Request for Information on Small Dollar Lending (RIN 3064-ZA04)
Robert Feldman, Executive Secretary
Federal Deposit Insurance Corporation
550 17th Street NW
Washington, D.C., 20429
Re: Request for Information on Small Dollar Lending (RIN 3064-ZA04)
Dear Mr. Feldman,
The Conference of State Bank Supervisors (“CSBS”) appreciates the opportunity to comment on the Request for Information issued by the Federal Deposit Insurance Corporation (“the FDIC”) regarding small-dollar lending, and actions the FDIC can take to support the ability of banks to offer responsible, prudently underwritten small-dollar credit products to consumers. In the sections that follow, state regulators offer comments with a focus on several key themes:
- State legislatures govern the limits for acceptable features of small-dollar loans offered in their states. State regulators oppose any federal agency action that fails to respect the ability of states to control interest rates and impose additional consumer protections for small-dollar credit products.
- Any federal rulemaking must be coordinated with the Office of the Comptroller of the Currency (“OCC”) and Consumer Financial Protection Bureau (the “Bureau” or “CFPB”) to avoid creating a race to the bottom amongst federal regulators and an environment in which non-banks can attempt to circumvent state laws and regulations through contractual relationships with banks.
- Banks should be able to serve as a source of small-dollar lending in the communities they serve and more competition in the market at a lower cost could be positive for consumers.
The term “small-dollar lending” encompasses a wide variety of products offered by both bank and non-bank lenders that state regulators oversee. State regulators charter and supervise more than 78% of our nation’s banks and serve as the primary licensing authority and supervisor for companies in the non-bank consumer finance sector which includes payday lenders (in states that permit it), installment lenders, auto lenders, auto title lenders, and other consumer lenders. This regulatory responsibility is unique to state regulators, and it provides them with a unique view of the full range of credit products and services offered to consumers.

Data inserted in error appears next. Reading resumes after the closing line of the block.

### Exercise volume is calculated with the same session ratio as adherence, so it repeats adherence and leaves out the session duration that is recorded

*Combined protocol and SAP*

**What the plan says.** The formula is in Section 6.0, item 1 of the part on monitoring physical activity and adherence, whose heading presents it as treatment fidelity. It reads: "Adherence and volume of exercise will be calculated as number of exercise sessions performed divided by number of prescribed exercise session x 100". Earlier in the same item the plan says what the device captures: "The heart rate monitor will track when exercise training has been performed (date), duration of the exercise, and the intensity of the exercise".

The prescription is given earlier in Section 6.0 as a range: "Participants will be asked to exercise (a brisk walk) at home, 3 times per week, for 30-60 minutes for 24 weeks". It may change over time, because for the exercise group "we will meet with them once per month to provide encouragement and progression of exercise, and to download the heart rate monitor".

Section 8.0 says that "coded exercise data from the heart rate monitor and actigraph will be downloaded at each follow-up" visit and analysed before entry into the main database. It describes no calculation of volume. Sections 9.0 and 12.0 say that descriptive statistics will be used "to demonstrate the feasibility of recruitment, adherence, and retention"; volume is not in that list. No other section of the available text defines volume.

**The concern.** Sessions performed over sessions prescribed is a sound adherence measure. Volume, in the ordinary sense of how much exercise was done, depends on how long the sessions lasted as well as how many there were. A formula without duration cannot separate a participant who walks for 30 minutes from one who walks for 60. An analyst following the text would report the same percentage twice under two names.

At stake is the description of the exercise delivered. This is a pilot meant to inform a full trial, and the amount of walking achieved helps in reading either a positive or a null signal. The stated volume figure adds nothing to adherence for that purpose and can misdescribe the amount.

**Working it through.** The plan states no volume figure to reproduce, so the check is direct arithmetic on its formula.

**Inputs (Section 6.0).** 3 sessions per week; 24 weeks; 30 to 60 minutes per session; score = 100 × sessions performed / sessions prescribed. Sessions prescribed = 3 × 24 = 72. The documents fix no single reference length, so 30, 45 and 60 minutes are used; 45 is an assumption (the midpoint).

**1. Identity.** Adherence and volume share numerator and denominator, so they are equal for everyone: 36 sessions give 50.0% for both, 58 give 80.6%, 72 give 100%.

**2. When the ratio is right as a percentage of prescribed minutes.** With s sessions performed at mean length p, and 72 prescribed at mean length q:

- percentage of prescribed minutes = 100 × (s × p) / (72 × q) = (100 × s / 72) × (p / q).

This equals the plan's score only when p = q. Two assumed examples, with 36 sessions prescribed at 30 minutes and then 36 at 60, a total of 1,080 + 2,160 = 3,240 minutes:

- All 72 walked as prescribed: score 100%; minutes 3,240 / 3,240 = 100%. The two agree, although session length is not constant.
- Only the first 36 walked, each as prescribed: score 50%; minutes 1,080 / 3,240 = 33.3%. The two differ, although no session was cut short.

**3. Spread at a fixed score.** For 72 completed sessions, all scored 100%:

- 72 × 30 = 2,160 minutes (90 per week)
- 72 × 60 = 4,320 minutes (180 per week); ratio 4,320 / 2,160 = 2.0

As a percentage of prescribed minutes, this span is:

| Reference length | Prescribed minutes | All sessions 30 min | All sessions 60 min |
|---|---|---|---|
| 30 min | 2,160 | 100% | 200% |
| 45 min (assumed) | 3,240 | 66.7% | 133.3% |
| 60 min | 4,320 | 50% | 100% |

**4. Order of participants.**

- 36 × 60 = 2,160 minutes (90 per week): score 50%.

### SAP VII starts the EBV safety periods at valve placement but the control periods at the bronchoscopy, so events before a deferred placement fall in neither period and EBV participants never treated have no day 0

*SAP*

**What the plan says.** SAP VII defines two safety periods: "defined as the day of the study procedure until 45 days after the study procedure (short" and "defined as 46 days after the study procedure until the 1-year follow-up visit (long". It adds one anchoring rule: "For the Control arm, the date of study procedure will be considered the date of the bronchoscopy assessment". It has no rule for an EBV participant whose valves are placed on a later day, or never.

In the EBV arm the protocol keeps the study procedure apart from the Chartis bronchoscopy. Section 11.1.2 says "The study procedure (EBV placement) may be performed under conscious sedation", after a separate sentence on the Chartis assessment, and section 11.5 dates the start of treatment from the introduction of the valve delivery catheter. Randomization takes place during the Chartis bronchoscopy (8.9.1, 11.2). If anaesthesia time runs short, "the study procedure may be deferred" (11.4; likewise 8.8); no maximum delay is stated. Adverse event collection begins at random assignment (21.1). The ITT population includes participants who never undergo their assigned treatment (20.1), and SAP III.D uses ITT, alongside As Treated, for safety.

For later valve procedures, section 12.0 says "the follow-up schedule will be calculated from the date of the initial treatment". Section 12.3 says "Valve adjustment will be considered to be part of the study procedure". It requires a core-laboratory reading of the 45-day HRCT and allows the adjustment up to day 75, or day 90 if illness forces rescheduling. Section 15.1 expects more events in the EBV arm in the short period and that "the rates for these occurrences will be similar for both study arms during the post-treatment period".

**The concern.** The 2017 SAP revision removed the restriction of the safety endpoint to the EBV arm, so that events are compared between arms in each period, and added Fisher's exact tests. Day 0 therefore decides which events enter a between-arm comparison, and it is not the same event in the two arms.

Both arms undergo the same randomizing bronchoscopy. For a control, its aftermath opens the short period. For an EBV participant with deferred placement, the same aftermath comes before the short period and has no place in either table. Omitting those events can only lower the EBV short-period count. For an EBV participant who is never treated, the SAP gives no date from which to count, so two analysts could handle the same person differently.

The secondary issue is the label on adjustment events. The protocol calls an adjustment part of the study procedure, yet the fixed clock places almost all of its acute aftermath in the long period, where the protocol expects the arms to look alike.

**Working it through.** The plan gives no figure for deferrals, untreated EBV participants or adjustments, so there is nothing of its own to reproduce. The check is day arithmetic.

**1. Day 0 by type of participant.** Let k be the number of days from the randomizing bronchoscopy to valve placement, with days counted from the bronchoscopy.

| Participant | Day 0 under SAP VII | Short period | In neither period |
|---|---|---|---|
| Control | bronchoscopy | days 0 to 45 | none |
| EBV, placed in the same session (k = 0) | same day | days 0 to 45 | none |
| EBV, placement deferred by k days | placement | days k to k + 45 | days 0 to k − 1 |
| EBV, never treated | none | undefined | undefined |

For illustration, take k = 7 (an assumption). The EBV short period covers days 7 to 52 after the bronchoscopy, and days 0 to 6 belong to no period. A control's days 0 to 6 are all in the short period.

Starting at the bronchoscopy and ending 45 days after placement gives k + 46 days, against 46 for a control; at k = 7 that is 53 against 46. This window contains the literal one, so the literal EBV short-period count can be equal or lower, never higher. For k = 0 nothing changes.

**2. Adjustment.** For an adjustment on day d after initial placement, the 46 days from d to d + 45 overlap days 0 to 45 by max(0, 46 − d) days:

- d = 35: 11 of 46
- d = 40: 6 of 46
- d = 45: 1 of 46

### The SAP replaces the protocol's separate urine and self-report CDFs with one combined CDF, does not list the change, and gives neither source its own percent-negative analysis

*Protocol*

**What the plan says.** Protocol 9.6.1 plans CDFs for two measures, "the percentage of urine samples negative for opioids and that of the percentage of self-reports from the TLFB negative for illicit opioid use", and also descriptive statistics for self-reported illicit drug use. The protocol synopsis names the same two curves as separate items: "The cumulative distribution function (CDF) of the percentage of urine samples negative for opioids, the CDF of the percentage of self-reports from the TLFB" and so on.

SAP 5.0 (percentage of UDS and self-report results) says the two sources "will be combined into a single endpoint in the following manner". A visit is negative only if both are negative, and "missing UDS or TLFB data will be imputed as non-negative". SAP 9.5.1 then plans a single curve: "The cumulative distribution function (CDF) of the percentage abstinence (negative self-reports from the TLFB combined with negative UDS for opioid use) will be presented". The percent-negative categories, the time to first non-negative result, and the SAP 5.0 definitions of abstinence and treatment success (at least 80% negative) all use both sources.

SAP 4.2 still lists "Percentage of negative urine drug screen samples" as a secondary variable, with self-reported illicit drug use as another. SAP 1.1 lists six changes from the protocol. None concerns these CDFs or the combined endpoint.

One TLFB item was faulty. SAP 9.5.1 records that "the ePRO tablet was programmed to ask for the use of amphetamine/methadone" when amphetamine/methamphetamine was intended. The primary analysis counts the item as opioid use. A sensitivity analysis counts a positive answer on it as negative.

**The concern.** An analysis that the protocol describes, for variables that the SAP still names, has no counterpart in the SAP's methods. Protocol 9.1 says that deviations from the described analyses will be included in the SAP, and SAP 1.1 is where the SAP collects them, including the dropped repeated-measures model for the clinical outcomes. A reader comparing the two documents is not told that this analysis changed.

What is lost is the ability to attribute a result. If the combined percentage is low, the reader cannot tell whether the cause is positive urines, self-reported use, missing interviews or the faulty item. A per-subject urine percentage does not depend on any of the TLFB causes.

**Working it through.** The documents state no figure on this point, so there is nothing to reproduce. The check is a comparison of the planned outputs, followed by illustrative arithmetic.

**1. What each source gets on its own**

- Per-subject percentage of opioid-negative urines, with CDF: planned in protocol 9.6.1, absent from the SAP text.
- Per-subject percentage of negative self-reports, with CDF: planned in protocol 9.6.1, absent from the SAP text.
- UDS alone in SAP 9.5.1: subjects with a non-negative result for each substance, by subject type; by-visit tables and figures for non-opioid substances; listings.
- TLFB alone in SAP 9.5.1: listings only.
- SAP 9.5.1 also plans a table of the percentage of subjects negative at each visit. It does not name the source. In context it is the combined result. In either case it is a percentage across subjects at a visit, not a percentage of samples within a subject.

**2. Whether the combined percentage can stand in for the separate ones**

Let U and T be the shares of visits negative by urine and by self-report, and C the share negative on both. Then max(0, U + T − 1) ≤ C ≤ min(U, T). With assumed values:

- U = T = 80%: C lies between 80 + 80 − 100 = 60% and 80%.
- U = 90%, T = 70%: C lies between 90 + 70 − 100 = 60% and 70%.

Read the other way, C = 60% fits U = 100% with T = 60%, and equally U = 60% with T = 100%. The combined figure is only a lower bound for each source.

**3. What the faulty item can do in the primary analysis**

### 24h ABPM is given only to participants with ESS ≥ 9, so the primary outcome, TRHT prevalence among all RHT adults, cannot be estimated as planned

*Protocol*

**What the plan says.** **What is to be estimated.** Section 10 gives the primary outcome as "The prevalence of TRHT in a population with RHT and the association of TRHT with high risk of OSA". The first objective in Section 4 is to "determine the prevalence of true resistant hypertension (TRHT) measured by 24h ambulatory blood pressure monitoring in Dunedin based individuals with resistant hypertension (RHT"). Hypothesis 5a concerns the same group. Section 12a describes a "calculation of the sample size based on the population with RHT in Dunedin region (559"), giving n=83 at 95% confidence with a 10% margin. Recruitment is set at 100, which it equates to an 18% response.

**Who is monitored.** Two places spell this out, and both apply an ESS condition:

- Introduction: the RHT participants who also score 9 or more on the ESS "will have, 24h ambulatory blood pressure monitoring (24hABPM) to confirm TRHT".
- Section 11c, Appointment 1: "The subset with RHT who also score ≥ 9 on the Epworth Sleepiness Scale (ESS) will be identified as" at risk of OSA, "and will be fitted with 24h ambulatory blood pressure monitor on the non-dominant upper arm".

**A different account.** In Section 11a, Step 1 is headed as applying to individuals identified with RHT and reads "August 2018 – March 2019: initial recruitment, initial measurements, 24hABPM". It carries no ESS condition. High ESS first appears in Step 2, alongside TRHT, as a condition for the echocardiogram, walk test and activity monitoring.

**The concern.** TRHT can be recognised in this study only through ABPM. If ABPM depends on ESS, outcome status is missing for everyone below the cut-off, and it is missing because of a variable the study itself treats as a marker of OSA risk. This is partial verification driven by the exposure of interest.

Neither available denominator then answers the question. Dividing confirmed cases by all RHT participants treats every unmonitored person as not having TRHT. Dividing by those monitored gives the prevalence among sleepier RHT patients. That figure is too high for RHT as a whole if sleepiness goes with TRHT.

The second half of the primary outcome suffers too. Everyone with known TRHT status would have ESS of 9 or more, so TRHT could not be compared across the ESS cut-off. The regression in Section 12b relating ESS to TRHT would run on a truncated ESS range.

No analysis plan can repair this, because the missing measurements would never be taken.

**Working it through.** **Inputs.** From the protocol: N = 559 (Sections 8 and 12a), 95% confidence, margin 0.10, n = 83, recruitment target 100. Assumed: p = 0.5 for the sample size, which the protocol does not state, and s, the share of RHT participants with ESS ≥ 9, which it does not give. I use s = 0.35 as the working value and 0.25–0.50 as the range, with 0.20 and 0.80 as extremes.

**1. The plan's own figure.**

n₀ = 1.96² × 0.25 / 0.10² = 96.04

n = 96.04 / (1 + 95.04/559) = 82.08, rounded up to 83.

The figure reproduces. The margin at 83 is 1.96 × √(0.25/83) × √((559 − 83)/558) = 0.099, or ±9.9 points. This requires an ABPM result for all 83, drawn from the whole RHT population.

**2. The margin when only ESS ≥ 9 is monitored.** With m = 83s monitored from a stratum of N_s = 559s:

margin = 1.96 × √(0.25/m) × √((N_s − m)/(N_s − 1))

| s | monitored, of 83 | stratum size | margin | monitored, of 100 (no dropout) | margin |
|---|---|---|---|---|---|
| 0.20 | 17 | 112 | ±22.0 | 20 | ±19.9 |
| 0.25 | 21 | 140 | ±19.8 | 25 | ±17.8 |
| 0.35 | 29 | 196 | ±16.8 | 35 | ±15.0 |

Small-dollar loan products are primarily governed by state law and differ significantly by rate, term, and various other factors. They exist on a spectrum that ranges from accommodation style lending that is not profit driven and primarily offered by community banks and credit unions as a service to existing customers, to traditional higher-cost payday style loans. Small- dollar loan products also include longer-term installment loans. The features of these loans and their affordability also differ widely based on the state where they are offered.